Streamlining TypeScript development with webpack dynamic imports

HTTP/2 is upon us. Lazy-loading resources doesn't have the same performance disadvantages as in HTTP/1. This allows us to prefer loading many files on demand rather than loading a big blob of JavaScript on the initial load. Let's look at a pattern that simplifies the process of creating these modules.

This post is a successor to my earlier post Streamlining Modularized JS patterns using Browserify and Vue.js. Make sure to check it out!

If you're already using a popular web framework, like Vue or React, chances are that you're already lazy-loading through the router. If you're using a different kind of routing, typically non-SPAs, then this article might be useful for you.

Let's create a way to load modules whenever it shows up in the DOM. Whenever I define a module like this <div data-module="minesweeper" data-options="{ bombs: 15 }" /> in the DOM, I want all scripts for that module to load.

In this example, we'll use Svelte. Svelte is an upcoming web framework that isn't a web framework. It's a compiler. The parts of Svelte that our module will use will be cherrypicked and we're left with a real skinny codebase to load.

I wrote a small minesweeper game in Svelte and JavaScript a few weeks ago. The repo for minesweeper.svelte can be found on GitHub. Here's how that game looks.

A game of minesweeper

Load scripts based on folder name

Let's look at the following file structure.

├── minesweeper/
    ├── index.ts
    ├── game.svelte

Minesweeper is a feature folder. The folder name must match the data-module attribute name in the DOM. With Webpack dynamic import and Webpack magic strings, we can create a way to automatically bundle up our modules into separate chunks of JavaScript that can be loaded on demand.

All of our index.ts files need to have a similar interface. This is where typescript shines. It allows more strict boundaries in our modules. Let's define that interface!

export interface IModule {
    init: Function;

This interface is really thin and will allow for easier expansion in the future. And then we implement that interface in our minesweeper module.

import minesweeper from './minesweeper.svelte';
import { IModule } from '../../interfaces/module';
const app: IModule = {
    init: (el: HTMLElement, options: Object = {}) => new minesweeper({ target: el })
export default app;

The module contains an init function that takes two arguments. The logic inside this module is using Svelte, but the implementation allows other kinds of code as well. Now that we've established a way to write modules, let's create a way to load them!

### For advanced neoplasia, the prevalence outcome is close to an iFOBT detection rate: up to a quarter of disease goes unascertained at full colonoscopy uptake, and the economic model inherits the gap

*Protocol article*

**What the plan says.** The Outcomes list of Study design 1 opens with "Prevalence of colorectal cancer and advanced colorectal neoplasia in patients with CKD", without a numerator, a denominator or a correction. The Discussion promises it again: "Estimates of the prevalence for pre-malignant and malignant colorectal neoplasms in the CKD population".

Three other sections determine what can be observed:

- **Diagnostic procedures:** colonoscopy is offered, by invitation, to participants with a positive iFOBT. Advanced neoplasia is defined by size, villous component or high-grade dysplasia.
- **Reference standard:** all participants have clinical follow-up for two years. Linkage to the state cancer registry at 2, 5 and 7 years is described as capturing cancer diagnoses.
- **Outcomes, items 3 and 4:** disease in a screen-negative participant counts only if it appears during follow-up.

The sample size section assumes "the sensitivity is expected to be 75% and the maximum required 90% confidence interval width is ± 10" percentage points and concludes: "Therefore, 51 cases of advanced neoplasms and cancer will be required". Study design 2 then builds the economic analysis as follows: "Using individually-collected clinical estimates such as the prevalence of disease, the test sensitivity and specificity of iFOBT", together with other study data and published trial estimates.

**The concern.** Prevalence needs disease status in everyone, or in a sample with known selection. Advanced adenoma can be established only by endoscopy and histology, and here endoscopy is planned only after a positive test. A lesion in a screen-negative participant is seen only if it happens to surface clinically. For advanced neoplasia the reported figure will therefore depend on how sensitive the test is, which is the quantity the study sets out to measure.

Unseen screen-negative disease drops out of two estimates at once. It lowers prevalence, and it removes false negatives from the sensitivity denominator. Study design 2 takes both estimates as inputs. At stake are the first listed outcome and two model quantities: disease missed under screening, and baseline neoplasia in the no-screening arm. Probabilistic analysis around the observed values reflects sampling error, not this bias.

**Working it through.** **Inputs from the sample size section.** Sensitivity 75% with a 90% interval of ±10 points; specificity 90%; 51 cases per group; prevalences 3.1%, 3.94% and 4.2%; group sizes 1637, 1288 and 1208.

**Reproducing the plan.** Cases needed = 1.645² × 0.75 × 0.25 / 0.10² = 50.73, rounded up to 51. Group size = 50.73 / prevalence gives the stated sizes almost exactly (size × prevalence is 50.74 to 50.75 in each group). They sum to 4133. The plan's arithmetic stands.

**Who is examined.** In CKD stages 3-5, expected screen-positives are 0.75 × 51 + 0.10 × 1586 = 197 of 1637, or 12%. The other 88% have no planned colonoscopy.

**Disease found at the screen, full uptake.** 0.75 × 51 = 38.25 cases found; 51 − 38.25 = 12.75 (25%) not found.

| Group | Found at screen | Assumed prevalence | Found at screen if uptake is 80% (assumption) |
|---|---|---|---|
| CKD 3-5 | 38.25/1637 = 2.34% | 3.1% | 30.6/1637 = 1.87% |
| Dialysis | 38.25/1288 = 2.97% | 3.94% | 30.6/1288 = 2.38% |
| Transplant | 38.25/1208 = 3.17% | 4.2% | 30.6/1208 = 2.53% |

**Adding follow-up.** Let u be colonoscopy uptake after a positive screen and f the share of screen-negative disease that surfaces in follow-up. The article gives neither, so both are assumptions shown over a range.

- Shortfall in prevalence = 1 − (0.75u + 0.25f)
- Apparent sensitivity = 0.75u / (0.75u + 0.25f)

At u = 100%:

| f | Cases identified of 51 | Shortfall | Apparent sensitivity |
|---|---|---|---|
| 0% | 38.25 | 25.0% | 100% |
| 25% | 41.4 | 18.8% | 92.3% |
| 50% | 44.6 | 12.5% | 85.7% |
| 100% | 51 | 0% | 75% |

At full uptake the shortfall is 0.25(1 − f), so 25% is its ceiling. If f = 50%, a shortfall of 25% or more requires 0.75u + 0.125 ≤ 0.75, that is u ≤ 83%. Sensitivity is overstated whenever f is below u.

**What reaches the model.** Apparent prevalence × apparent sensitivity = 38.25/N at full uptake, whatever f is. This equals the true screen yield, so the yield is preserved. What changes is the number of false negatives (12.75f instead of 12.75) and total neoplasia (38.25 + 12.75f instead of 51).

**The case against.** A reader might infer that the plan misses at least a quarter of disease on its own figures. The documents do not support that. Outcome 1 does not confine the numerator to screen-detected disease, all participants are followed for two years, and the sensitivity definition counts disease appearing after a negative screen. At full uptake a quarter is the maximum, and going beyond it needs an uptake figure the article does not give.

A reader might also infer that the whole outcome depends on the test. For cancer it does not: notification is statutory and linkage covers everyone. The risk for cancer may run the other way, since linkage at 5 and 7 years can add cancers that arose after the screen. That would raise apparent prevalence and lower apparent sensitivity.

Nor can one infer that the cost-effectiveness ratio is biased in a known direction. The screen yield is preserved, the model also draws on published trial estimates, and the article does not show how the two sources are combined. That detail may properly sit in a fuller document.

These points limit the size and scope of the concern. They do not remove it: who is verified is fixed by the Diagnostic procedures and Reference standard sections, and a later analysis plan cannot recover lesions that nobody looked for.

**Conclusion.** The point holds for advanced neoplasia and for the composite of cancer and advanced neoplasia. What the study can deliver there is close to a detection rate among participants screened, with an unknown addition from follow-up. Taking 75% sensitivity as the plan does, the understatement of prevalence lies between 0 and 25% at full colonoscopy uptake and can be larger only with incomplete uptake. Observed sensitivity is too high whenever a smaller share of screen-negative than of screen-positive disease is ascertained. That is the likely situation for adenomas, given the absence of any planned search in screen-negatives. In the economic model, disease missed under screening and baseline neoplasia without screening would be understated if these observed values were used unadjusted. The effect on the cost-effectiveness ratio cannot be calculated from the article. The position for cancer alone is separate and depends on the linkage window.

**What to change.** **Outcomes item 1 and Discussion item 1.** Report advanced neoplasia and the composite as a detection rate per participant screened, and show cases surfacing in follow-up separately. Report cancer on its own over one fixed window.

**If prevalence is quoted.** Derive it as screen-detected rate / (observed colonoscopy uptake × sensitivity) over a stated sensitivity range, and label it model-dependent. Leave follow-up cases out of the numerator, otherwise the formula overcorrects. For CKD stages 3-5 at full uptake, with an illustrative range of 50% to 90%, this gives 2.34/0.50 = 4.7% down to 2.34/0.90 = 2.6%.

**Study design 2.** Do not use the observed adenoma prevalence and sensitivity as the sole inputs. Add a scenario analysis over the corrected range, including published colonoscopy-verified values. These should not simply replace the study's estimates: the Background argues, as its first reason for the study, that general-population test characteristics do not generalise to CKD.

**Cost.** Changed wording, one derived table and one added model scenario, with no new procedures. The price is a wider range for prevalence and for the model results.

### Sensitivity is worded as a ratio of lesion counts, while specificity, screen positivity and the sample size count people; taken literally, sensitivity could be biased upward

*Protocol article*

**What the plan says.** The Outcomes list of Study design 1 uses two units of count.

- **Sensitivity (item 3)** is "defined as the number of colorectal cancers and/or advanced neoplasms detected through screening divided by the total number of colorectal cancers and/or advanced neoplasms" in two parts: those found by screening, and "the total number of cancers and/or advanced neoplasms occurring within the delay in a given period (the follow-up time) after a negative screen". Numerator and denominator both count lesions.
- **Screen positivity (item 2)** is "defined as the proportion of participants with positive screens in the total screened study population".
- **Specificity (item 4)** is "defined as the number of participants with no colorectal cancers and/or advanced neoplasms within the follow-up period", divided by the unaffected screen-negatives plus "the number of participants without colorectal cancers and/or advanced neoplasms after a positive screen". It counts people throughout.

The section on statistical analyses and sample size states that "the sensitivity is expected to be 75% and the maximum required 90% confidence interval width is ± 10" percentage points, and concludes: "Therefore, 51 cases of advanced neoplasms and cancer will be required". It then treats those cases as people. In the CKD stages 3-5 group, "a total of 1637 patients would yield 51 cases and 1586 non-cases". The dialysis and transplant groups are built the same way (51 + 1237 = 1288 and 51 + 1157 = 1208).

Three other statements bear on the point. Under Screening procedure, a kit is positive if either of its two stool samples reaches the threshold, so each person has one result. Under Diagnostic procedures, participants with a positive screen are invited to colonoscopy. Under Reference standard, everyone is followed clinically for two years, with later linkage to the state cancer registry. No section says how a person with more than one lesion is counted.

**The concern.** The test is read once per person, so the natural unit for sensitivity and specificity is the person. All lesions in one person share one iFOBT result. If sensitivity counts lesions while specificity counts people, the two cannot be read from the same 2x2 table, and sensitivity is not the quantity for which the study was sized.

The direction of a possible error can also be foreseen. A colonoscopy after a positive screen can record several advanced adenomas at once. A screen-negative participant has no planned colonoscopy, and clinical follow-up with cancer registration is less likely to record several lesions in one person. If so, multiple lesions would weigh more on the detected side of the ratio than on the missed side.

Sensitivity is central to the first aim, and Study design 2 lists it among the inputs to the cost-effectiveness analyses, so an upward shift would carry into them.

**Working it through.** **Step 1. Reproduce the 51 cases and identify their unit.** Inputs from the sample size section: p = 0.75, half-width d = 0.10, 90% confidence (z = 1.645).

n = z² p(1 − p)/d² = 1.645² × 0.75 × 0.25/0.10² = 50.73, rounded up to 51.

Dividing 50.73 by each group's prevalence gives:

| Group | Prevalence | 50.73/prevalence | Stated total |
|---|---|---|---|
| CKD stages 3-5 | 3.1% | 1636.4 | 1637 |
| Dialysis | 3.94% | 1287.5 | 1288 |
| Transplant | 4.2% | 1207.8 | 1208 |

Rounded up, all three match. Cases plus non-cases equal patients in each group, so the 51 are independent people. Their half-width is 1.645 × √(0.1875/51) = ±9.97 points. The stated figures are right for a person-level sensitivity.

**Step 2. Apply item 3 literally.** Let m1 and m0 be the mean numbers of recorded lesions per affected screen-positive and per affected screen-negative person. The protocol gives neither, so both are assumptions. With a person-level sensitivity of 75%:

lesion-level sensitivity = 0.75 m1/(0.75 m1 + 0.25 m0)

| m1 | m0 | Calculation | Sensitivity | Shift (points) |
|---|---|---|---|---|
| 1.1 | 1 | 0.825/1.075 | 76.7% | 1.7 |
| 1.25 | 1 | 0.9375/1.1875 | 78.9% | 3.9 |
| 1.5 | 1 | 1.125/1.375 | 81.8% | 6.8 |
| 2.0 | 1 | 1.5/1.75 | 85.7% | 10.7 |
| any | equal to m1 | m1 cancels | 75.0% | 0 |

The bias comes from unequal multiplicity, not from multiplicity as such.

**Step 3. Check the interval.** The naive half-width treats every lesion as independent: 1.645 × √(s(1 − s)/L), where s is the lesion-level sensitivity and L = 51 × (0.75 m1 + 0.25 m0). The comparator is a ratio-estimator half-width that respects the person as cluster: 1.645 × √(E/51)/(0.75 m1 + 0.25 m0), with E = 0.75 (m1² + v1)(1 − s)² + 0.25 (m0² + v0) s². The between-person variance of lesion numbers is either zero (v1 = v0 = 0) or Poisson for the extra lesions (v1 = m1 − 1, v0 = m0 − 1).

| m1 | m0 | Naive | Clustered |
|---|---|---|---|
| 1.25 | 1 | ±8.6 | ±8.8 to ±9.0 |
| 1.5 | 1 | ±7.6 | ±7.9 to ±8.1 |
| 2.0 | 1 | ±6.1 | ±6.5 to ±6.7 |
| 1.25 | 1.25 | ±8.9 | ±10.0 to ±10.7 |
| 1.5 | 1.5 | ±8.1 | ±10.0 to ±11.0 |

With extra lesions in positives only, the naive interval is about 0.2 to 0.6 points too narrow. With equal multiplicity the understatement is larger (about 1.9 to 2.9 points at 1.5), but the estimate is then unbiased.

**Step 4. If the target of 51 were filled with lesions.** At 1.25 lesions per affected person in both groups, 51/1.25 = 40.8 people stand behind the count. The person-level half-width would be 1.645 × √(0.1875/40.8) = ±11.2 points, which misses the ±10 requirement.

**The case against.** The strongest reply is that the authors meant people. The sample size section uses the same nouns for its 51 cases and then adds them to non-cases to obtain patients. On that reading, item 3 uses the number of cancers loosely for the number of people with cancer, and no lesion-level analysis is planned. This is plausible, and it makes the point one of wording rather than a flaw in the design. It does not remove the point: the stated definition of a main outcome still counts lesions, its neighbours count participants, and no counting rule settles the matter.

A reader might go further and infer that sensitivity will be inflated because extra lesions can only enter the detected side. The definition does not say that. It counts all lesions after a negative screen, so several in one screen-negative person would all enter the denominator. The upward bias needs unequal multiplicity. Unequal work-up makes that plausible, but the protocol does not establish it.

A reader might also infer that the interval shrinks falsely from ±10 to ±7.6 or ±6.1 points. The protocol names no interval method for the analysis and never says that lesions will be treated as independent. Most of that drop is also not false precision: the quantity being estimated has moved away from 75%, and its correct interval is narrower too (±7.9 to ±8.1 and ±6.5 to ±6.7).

const registerModule: (value: HTMLElement, key: number, parent: HTMLElement[]) => void = (el) => {
    const moduleName = el.dataset.module;
    const options = typeof(el.dataset.options) !== 'undefined' ? JSON.parse(el.dataset.state) : {};
    import(`./modules/${moduleName}/index` /* webpackMode: "lazy", webpackChunkName: "[request]" */).then(({ default: module }) => {
        if(typeof(module.init) === 'undefined') return;
        module.init(el, options);
    }).catch((reason) => console.error(reason)); 

const allModules: NodeListOf<HTMLElement> = document.querySelectorAll('[data-module]');

This script will scan the DOM and find all elements that match data-module and do an import for each module it finds. After the module gets loaded, we call the init method in the module and inject the HTMLElement and our options.

You might have noticed the funny looking comment inside the import statement. This comment is used by Webpack as configuration for the import. "webpackMode: lazy" will load the script on demand and "webpackChunkName: [request]" will give reasonable names to our bundles based on the feature folder name. In the minesweeper, the bundle will be called minesweeper-index.js and some hash if you want to add that. Read more about magic comments in webpack's documentation.

The Webpack config must also be configured and should look something like this.

const path = require('path');

module.exports = {
  entry: './src/index.ts',
  module: {
    rules: [
        test: /\.tsx?$/,
        use: 'ts-loader',
        exclude: /node_modules/
        test: /\.svelte?$/,
        use: 'svelte-loader',
        exclude: /node_modules/
  resolve: {
    extensions: [ '.mjs', '.ts', '.js', '.svelte' ],
    mainFields: [ 'svelte', 'browser', 'module', 'main' ],
    alias: {
      svelte: path.resolve('node_modules', 'svelte')
  output: {
    filename: '[name].js',
    path: path.resolve(__dirname, 'demo'),

Contains all of our loaders for TypeScript and Svelte. In our entry point (./src/index.ts) lies our boostrapper code and that will handle the automatic bundling of our feature folders.

Our app is now ready to be loaded from the DOM. Just add a script tag to the main.js bundle and insert <div data-module="minesweeper" data-options="{ bombs: 15 }" /> to the DOM. We should now see our dynamic loader in action.

Table from chrome showing performance data

That's a loader, a web framework and a game with styling loaded in at a total of 18.1 kilobytes in size. I think that's pretty good.

It's all about preventing bloat

While this approach is very slim, we should consider the dangers of adding big vendor scripts to our modules. We run into the risk of loading big scripts like Vue or React over and over. Even in some instances of using Svelte has the potential of scaling poorly. In this case, adding all vendor code into one bundle and load vendors before the modules would be beneficial.

This post doesn't show all the code, but no worries! You can find the source code right here.